BY JAN BRIGHT
Copyright is held by the author.
WE CANNOT determine our dreams. We sleep — they come. But images of places, of people are very much within our control. We can choose to let an image linger and take joy from it.
He comes to see me when he’s in town for a play or an opening, bringing always a good bottle of wine. I have a thimbleful; he fills his glass. It is a gift and is received as such. He shows no sign of having aged: a handsome man, a famous man, a beautiful man, a man admired by women and loved by so many men, a man who is indifferent to the many glances of recognition. He nods to the nurses and then leans over my aging body and holds me in his arms, gently as though I would break. This man is my husband.
You would judge and say that Giovanni and I are a cliché — a young gondolier in Venice and the middle-aged tourist. What was in it for him? What was in it for me? I brought home this man-child of 20, almost half my age, whose dream was to act, to create and to be free to live who he was.
We lived in my little flat on Queen Street, a place I bought to be among neighbours so unlike myself. People who freely and proudly wore the clothes and adornments of the 70s, people who walked like they knew where they were going — even if it was to nowhere.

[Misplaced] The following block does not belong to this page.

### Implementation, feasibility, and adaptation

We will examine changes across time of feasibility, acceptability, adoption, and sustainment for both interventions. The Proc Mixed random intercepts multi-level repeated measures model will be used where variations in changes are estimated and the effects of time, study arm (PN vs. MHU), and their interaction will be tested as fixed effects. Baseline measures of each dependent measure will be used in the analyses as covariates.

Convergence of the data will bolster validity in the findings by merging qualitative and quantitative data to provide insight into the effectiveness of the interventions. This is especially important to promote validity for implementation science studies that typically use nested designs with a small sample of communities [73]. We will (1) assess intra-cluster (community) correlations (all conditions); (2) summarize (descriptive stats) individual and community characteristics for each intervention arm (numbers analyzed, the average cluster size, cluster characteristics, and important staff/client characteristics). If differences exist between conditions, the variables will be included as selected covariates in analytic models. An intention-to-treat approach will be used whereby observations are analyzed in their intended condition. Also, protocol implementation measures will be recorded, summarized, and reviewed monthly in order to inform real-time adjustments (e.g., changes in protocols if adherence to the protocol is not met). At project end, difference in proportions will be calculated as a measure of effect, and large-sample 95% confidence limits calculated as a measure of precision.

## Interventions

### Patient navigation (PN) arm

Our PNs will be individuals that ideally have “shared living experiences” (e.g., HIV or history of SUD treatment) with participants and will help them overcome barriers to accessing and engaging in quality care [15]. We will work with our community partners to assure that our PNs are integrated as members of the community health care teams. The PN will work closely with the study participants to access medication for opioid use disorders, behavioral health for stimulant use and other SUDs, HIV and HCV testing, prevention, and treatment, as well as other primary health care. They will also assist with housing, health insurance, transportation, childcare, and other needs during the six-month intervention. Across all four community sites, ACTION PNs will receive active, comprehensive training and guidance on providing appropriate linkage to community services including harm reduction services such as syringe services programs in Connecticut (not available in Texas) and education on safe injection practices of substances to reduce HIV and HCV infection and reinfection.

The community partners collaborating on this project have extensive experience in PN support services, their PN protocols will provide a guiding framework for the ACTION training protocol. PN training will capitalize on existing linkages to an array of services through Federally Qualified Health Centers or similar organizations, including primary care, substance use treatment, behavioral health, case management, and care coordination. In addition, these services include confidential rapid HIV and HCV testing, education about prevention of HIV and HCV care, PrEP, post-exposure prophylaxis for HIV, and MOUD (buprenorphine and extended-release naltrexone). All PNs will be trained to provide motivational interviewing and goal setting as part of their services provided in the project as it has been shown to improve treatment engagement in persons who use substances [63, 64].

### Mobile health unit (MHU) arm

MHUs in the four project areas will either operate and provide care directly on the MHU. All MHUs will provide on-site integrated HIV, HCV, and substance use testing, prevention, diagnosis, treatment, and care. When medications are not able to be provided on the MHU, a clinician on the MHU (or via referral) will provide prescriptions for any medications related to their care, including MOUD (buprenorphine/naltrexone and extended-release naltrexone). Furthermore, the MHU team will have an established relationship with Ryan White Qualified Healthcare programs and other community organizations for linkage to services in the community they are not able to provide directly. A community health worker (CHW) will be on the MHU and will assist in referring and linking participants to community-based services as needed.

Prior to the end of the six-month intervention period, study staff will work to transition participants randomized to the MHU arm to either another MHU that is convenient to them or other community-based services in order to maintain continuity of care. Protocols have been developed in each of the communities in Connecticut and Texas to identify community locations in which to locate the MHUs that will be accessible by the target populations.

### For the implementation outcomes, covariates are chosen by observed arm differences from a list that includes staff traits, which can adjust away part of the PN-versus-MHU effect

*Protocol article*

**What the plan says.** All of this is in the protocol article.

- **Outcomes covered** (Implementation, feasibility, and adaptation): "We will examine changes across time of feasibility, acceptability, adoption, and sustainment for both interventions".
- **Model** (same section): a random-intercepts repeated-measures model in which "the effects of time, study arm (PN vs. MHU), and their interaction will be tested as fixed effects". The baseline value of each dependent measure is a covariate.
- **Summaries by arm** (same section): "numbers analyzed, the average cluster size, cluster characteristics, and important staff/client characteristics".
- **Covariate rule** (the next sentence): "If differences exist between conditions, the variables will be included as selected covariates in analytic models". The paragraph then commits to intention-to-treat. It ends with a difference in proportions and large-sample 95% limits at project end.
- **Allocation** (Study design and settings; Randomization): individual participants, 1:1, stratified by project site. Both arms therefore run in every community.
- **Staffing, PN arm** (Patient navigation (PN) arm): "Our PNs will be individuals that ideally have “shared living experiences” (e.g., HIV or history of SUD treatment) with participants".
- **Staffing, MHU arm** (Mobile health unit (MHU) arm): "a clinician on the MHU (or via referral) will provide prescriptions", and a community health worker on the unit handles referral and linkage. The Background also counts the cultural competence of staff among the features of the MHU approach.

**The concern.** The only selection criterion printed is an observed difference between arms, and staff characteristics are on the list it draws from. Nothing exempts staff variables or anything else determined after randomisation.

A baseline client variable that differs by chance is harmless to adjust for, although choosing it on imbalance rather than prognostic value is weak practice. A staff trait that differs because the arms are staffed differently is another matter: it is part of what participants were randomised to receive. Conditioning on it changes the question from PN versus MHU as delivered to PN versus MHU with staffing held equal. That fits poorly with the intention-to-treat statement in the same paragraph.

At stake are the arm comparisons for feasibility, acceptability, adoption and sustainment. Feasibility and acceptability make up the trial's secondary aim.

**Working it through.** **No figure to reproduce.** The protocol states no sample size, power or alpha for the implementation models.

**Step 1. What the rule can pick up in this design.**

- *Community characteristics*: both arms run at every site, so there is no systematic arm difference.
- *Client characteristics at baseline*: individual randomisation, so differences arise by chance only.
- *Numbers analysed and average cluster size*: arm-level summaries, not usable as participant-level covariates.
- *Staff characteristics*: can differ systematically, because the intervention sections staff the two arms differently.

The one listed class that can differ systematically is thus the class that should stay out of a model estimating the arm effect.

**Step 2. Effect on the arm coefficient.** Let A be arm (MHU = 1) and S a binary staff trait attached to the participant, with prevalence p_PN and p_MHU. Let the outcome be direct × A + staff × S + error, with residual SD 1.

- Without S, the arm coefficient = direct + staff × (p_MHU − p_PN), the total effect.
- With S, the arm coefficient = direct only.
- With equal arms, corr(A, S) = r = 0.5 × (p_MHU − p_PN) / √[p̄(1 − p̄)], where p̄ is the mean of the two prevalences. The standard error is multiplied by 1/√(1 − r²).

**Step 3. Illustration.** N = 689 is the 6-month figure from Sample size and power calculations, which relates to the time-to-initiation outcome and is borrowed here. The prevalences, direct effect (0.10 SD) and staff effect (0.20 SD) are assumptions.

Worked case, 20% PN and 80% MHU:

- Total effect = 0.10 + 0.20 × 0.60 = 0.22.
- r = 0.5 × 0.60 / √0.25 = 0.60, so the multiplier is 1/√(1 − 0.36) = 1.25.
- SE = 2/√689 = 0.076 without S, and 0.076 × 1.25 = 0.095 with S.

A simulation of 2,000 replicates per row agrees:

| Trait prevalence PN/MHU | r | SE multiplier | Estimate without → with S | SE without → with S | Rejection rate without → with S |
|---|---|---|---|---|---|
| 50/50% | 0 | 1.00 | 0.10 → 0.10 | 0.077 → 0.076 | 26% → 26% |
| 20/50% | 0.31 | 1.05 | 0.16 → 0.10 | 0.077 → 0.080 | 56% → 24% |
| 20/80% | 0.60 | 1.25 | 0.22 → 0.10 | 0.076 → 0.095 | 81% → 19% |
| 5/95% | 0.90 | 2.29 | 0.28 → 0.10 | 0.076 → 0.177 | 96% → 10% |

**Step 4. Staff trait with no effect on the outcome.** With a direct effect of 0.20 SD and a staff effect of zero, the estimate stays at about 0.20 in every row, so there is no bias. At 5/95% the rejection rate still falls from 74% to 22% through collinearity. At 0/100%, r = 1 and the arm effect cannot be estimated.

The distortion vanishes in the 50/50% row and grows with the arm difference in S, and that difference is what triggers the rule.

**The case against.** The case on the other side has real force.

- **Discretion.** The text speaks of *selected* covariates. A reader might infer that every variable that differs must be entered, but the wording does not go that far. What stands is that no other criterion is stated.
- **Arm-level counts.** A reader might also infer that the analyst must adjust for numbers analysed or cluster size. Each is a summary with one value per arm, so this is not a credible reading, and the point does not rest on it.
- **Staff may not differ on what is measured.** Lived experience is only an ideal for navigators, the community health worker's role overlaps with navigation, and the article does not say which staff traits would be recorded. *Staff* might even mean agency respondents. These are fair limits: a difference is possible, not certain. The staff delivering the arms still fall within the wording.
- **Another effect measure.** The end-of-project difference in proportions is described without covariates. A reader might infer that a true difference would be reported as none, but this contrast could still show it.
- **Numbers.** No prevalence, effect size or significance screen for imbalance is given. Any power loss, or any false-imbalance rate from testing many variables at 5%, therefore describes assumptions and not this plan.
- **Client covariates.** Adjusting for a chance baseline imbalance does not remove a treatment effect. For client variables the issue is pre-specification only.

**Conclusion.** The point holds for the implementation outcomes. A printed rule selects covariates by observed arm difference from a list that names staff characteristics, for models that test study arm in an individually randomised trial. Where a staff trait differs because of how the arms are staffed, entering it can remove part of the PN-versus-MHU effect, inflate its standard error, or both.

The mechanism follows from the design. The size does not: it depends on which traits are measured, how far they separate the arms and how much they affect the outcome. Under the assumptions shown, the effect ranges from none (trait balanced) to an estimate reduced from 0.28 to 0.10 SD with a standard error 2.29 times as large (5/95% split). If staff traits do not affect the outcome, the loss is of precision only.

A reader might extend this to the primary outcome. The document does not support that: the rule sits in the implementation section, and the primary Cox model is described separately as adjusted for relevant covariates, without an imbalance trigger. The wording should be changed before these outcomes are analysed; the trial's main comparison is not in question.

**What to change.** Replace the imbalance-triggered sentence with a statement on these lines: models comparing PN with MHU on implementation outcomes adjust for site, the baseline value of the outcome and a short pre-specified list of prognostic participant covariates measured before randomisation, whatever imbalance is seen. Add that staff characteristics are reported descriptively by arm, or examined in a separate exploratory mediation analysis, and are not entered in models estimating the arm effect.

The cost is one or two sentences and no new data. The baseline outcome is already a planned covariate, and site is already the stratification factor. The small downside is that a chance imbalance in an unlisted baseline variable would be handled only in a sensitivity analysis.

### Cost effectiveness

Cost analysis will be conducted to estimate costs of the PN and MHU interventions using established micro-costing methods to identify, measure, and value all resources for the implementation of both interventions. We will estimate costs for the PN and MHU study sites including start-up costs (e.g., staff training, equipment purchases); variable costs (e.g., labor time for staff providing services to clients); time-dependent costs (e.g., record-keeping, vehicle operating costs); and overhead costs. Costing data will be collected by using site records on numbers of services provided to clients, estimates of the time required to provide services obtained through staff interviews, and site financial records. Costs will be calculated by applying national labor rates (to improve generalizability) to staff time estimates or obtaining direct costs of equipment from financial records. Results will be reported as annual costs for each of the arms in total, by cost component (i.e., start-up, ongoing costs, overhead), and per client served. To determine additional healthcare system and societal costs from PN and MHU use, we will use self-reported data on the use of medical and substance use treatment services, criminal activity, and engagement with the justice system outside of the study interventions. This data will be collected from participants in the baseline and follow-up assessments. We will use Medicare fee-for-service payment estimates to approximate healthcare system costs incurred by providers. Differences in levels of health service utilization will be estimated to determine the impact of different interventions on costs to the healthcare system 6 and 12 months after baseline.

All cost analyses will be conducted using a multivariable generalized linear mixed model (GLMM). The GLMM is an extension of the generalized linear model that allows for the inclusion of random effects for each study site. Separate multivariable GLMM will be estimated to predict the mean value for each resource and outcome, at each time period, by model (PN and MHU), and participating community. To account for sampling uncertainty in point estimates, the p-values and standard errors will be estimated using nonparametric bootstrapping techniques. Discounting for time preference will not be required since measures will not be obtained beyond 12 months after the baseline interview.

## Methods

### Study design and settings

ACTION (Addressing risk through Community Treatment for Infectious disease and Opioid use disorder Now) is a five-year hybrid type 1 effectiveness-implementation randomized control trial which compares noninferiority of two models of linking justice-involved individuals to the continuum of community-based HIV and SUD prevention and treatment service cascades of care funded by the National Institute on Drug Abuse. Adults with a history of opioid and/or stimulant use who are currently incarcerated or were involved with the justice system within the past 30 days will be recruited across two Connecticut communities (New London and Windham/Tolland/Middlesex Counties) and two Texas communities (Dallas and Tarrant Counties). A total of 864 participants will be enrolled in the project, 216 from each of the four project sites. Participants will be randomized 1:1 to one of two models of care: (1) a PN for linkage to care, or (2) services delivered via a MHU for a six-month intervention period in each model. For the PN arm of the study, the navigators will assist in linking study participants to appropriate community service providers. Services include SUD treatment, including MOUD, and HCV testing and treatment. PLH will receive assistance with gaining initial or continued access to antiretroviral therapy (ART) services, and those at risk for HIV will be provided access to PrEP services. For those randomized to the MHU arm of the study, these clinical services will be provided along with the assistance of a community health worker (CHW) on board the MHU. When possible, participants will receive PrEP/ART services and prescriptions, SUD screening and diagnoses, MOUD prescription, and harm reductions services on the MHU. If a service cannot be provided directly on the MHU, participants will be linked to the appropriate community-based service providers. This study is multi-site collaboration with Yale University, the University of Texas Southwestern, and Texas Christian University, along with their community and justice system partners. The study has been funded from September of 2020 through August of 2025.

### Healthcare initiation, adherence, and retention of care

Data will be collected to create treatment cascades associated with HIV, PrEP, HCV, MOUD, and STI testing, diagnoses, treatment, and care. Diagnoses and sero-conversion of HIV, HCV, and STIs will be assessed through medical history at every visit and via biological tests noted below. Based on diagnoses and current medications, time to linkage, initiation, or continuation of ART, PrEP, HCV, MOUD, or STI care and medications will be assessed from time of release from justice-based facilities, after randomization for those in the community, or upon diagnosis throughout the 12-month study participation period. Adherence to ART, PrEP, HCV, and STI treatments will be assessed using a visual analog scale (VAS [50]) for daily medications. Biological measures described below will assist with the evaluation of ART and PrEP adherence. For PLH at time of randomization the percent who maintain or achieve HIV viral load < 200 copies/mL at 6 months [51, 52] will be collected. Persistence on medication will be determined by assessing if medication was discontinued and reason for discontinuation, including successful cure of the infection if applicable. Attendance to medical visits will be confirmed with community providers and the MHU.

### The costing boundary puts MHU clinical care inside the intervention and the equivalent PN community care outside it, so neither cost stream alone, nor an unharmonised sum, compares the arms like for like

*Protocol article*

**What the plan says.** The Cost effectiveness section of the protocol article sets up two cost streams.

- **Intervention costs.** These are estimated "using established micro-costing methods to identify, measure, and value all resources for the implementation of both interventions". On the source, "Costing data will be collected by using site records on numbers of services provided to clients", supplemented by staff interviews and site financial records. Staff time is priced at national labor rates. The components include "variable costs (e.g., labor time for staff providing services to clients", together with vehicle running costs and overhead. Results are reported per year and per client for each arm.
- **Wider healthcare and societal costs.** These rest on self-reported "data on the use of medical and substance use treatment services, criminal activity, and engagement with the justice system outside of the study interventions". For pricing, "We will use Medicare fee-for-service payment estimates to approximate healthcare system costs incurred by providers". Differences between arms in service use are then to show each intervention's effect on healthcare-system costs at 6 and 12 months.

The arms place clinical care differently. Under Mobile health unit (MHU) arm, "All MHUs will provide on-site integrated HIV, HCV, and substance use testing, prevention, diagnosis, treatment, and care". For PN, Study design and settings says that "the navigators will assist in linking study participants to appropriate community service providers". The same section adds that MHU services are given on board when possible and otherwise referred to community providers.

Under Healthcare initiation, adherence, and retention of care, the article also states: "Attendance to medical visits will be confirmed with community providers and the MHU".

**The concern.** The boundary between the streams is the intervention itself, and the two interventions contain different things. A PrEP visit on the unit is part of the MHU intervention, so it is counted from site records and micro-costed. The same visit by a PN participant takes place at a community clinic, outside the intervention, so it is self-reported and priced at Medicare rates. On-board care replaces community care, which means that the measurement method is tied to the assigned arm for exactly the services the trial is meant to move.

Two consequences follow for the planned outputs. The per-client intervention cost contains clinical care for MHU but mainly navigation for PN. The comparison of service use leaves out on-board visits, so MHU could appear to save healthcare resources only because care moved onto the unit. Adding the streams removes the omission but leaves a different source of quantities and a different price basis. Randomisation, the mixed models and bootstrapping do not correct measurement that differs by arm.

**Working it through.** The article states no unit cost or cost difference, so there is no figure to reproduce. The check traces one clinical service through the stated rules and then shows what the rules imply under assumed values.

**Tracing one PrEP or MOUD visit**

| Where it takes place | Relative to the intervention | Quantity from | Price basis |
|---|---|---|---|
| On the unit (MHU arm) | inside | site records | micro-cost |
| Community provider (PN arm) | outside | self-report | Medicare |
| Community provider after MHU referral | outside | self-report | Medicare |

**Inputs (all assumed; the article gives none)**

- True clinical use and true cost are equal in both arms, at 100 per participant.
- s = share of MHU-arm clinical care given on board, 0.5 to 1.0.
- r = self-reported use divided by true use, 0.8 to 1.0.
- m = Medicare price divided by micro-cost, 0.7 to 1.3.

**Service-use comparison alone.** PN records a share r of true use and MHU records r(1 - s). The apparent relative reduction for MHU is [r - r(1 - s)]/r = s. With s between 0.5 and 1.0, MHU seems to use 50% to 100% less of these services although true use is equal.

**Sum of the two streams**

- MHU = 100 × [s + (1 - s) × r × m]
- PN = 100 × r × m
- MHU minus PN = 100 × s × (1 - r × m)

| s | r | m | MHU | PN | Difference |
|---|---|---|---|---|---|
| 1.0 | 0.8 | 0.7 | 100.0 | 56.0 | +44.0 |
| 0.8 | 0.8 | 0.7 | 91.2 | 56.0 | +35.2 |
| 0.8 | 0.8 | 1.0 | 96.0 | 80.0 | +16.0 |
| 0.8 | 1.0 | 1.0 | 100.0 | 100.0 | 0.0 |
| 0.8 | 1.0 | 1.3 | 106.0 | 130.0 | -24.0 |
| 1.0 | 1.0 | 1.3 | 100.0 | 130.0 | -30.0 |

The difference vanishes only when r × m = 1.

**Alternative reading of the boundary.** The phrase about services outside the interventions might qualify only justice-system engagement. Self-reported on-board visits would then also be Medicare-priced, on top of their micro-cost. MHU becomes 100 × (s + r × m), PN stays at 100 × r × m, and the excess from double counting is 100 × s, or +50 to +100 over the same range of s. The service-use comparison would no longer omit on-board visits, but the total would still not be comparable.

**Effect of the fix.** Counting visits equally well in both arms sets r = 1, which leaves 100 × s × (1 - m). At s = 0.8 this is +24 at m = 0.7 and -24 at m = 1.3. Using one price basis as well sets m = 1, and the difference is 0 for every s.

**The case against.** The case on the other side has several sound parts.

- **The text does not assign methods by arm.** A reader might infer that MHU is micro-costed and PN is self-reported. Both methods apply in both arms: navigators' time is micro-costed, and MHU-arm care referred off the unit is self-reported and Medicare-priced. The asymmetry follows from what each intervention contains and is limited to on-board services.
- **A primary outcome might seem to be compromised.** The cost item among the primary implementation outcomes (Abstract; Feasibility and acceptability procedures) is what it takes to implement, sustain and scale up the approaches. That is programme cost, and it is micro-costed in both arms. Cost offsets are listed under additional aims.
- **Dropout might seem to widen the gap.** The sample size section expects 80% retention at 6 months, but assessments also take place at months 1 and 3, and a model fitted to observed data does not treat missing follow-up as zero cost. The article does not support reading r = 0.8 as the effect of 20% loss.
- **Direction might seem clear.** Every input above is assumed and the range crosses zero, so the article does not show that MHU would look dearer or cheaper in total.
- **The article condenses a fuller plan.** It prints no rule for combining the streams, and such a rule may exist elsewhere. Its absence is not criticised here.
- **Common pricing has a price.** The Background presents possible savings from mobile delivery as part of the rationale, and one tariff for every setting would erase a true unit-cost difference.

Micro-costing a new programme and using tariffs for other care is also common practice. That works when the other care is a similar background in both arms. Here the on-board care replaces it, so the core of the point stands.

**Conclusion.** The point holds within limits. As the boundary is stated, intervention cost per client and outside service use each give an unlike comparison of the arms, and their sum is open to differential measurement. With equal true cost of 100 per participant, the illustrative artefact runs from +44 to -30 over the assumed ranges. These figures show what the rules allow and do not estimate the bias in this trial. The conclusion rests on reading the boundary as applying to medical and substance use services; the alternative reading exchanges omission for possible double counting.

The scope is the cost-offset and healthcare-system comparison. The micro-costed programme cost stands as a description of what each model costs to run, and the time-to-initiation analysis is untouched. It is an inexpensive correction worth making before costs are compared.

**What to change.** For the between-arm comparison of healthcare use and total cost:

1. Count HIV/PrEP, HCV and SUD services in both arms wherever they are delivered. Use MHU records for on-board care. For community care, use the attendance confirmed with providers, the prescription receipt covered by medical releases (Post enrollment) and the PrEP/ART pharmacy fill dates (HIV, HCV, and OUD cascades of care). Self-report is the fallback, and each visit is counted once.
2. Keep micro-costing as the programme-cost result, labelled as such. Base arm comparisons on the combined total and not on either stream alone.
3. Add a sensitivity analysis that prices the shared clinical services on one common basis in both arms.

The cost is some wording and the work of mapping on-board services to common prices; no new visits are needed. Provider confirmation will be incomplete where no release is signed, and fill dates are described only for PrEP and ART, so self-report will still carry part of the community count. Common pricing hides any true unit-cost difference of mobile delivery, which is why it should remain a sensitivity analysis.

My conservative parents would have shaken his hand and smiled in their waspish way and then rubbed their hands discreetly on their coat. My Gran would have called him a “Fancy-Boy.” But they were gone and I was here.
He brought home his friends, men from the theatre and they would drink wine and with the wine would come the banter, the singing and the laughter. At times, quite often, one of them would share his bed while I lay next door alone and undisturbed.
We lived like brother and sister, this is what he demands. This was what we had agreed upon: a passport for him, loyalty and friendship for me. I see him from time to time through a gap in the bathroom door, naked, wet, beautiful and I want him. I want this man whose name I have taken and whose body is denied me.
But now, many years later, feeble, aged, bedridden, I am the actor and the maker of images. I summon him and he comes to me when all is quiet, when the lights go off, when the nurses have left me for the night.
He hands me lightly into his gondola. I stroke him and kiss him. I bite him and lick the small wound. His body seems like velvet under my hand. I wind my body around and over him until we fit. He is quiet but smiling. He lies back willingly and receives my adulation at last.